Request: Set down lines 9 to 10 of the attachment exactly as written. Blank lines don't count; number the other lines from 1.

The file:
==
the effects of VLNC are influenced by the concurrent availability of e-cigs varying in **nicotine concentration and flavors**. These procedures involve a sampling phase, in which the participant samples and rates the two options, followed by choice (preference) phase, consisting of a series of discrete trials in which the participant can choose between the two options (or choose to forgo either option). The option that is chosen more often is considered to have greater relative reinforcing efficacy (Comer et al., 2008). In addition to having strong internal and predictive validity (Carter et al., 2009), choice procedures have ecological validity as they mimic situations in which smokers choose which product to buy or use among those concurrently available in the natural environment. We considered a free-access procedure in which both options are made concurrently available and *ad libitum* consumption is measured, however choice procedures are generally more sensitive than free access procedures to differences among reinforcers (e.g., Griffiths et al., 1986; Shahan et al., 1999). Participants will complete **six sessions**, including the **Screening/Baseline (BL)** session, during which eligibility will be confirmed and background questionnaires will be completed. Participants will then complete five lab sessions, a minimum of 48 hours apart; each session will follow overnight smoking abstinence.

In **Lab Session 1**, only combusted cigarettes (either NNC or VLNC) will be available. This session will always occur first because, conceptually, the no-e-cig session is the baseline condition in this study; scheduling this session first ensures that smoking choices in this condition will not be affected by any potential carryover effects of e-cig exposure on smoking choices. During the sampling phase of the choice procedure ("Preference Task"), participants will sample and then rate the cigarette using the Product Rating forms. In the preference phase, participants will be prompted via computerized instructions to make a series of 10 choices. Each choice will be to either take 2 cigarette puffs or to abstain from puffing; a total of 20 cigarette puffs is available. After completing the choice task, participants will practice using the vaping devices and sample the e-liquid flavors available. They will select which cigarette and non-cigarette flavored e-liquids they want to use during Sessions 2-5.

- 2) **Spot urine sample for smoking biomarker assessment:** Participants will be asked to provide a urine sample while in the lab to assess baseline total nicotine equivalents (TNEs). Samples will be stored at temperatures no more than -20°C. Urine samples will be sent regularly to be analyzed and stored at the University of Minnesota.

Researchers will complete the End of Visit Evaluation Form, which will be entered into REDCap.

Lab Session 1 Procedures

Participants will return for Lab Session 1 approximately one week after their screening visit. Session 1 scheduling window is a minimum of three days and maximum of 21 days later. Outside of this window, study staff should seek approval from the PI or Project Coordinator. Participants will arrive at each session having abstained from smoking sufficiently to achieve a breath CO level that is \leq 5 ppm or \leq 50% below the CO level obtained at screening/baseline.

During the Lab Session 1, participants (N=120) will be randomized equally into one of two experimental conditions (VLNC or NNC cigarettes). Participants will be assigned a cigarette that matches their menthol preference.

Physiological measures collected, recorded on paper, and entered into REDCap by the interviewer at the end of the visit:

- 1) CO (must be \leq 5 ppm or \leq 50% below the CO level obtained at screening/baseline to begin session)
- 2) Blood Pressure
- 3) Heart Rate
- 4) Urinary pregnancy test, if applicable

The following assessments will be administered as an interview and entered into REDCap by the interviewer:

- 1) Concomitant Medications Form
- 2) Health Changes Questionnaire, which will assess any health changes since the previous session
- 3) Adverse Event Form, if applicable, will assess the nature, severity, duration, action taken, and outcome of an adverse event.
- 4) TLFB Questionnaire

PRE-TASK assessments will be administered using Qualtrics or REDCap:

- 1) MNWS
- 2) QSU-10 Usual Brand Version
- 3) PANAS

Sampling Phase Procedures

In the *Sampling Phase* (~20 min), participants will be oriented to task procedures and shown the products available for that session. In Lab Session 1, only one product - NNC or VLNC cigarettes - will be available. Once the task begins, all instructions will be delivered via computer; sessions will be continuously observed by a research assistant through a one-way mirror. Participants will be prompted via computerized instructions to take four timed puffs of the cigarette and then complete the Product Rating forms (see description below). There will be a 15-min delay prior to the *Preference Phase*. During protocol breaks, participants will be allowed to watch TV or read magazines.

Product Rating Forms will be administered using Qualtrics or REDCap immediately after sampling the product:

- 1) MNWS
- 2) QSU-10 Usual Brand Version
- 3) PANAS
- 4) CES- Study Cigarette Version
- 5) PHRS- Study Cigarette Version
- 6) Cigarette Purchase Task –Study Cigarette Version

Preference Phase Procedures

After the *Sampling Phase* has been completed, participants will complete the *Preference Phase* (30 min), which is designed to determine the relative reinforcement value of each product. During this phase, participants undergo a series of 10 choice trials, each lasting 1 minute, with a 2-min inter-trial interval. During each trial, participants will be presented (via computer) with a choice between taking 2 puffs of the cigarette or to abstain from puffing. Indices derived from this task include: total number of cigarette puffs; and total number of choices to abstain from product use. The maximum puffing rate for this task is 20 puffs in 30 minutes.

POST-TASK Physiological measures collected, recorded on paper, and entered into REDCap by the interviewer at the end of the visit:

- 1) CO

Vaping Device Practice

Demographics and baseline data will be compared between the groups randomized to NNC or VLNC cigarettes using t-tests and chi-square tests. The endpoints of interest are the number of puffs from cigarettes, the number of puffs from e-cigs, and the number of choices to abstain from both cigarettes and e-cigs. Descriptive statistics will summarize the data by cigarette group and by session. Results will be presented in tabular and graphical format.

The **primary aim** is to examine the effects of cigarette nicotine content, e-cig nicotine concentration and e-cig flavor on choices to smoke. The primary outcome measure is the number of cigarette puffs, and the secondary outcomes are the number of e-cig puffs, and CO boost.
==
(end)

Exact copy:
- 1) CO (must be \leq 5 ppm or \leq 50% below the CO level obtained at screening/baseline to begin session)
- 2) Blood Pressure